Will one epidemic overturn 200,000 years of social evolution?

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Mark Carden ponders: does the Covid-19 pandemic mean that the world has changed forever and nothing will be the same again? 

We say we'll cherish our slightly greener planet, be nicer to nurses and shopkeepers, engage with relatives and colleagues online to avoid unnecessary travel, and massively accelerate scholarly communication. 

But I'm not buying it. I accept that technological and social development will continue to gradually change our lives, but I don't think the pandemic is a tipping-point; it's just a momentary dislocation, and we will soon slip back into old patterns of enduring familiarity and gradual change.

This might seem like a cynical message of disillusion, but it is also a positive message of reassurance. Humanity won't be magically transformed by the pandemic, but nor will it be catastrophically damaged. And these are not the words of some grizzled reactionary; as someone who opened a Zoom account in 2017, I can claim to embrace technical progress, even if I doubt social revolution. 

We have been tribal primates for about 20 million years, manufacturers for about two million years, collaborative tribespeople for about 200,000 years, farmers for about 20,000 years and big-city-dwellers for about 2,000 years. Our behaviours and preferences have developed over that time, but they are still firmly rooted in social interaction, collaborative innovation, and hierarchical structures. 

Yes, we talk on telephones and screens now, but we still like to tell stories around campfires. Yes, a Korean inventor can email a mask design to a 3D printer in Wales, but we still cluster round a whiteboard and try to snatch the only working marker-pen. And, yes, we have democracy and progressive taxation across much of the world, but power and wealth remain very unevenly distributed.  

And, yes, in our own scholarly communications world, we currently appreciate the rapid global scientific response to this pandemic, with new coronavirus article preprints appearing every few hours. But we still value credibility, expertise and reputation, that has been slowly developed through a complex trust network.

Our natural traits are not going to be overturned with one wave of a viral epidemic, even if it kills one per cent of us, or stalls economic growth for a year. 

We are learning seemingly contradictory things from this experience. Many people are discovering that they (and their subordinates) really can work from home, and that business meetings can be conducted over video-conferencing. But we are also learning how clumsy video-conferencing is, and how much we crave the serendipitous chats, and stolen snacks, in the communal office kitchen. We are learning the relaxations of staying at home, and for those lucky enough to live in the countryside, how quiet things can be. But many of us are also going a bit crazy, and craving noisy pubs and high-speed motorway driving.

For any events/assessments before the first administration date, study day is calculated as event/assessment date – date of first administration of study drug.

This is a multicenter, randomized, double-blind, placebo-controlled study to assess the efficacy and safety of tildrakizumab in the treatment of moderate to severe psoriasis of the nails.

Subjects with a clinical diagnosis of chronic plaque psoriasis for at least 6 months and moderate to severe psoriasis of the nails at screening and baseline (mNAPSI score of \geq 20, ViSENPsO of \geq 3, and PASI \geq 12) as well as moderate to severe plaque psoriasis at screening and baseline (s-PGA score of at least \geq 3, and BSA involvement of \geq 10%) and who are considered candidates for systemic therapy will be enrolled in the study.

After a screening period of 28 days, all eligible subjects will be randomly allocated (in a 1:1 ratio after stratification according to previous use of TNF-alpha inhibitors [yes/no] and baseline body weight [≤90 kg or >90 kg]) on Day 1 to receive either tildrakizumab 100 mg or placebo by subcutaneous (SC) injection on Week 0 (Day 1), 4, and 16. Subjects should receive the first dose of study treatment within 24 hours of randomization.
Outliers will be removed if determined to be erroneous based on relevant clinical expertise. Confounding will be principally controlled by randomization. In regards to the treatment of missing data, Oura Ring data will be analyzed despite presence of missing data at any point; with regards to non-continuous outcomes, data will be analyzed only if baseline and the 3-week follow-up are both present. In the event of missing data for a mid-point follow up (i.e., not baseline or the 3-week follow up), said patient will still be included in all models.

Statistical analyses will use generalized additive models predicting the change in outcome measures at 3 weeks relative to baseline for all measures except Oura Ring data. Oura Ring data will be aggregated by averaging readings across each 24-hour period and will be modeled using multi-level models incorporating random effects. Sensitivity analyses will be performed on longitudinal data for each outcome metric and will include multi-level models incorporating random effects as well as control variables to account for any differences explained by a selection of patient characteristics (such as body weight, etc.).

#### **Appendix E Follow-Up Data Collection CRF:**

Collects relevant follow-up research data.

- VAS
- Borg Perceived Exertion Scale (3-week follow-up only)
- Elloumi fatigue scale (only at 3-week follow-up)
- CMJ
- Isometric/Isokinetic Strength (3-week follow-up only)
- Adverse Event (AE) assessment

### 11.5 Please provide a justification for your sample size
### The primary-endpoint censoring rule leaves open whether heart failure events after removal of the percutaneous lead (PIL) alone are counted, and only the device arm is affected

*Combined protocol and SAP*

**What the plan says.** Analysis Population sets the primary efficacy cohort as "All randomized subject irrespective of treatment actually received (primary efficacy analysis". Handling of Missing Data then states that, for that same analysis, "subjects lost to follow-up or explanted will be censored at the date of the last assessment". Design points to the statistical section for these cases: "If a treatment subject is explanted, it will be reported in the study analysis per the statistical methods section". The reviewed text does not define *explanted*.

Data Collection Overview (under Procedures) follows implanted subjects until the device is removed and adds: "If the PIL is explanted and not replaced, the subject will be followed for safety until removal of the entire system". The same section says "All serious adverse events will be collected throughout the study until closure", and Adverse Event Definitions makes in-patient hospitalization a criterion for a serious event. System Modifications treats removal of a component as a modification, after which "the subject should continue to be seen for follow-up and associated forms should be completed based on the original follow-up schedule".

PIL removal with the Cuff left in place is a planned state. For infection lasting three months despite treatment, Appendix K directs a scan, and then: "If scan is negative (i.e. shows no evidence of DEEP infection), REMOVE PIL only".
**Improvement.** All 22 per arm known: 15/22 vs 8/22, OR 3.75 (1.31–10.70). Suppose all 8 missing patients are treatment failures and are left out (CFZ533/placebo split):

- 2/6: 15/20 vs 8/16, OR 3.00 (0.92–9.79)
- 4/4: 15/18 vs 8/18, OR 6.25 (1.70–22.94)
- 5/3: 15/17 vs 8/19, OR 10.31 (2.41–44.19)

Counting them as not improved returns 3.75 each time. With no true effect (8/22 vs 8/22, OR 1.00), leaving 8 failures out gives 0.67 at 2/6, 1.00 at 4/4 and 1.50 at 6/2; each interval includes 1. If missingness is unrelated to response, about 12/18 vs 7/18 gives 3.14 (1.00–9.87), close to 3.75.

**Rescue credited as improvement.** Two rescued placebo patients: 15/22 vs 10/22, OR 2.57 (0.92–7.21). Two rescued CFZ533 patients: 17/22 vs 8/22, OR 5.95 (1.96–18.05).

We are learning that scientists can communicate rapidly and globally in times of crisis, without the friction of traditional processes and organisations. But we will also look back at those un-reviewed articles by unknown authors, breathlessly reporting on tiny samples and theoretical predictions, that are spun up into a media frenzy, and realise that the painful slowness of peer-review, the obstructive cautiousness of editors, and the commercially-motivated reputation management of publishers,  are all actually crucial parts of the scholarly landscape, however imperfect and frustrating. 

So my prediction is that, as soon as we are able, we will mostly return to our former lifestyles and practices.  This may take a while, as we still have much work to do to contain the pandemic, develop vaccines, and recover from economic hardships and personal tragedies, but it will gradually return to normal. 

We will rush out to shops, restaurants, hotels and offices, to feel the joy of real human community. Certainly we will work from home sometimes, when our bosses allow it, and we might socialise via video-conference a little more, but we want to be with others, sitting round the campfire, too.

In our research world, we will continue to wrestle with the conflicts between speed and quality, perhaps accelerating communications a little, at the expense of some trust. Pre-print platforms will start to gain some of the useful features of journals, and journals will start to gain some of the speed of pre-print platforms. 

But researchers will write and readers will read. Post-docs will try to figure out the path to becoming professors. Academics will still gather at their conferences to discuss their research; and intermediaries will still gather at their meta-conferences to discuss why academics dislike change so much. 

I reassured you that Brexit-16 would not be a complete catastrophe for UK research (Analysis and Opinion, 18 July 2016); now I'm predicting that the world will be largely business as usual after Covid-19 – we shall see. 

Mark Carden is a managing consultant at the executive recruitment firm Mosaic Search & Selection. He is also chairman of the Researcher to Reader Conference, which takes place in London each February, come what may.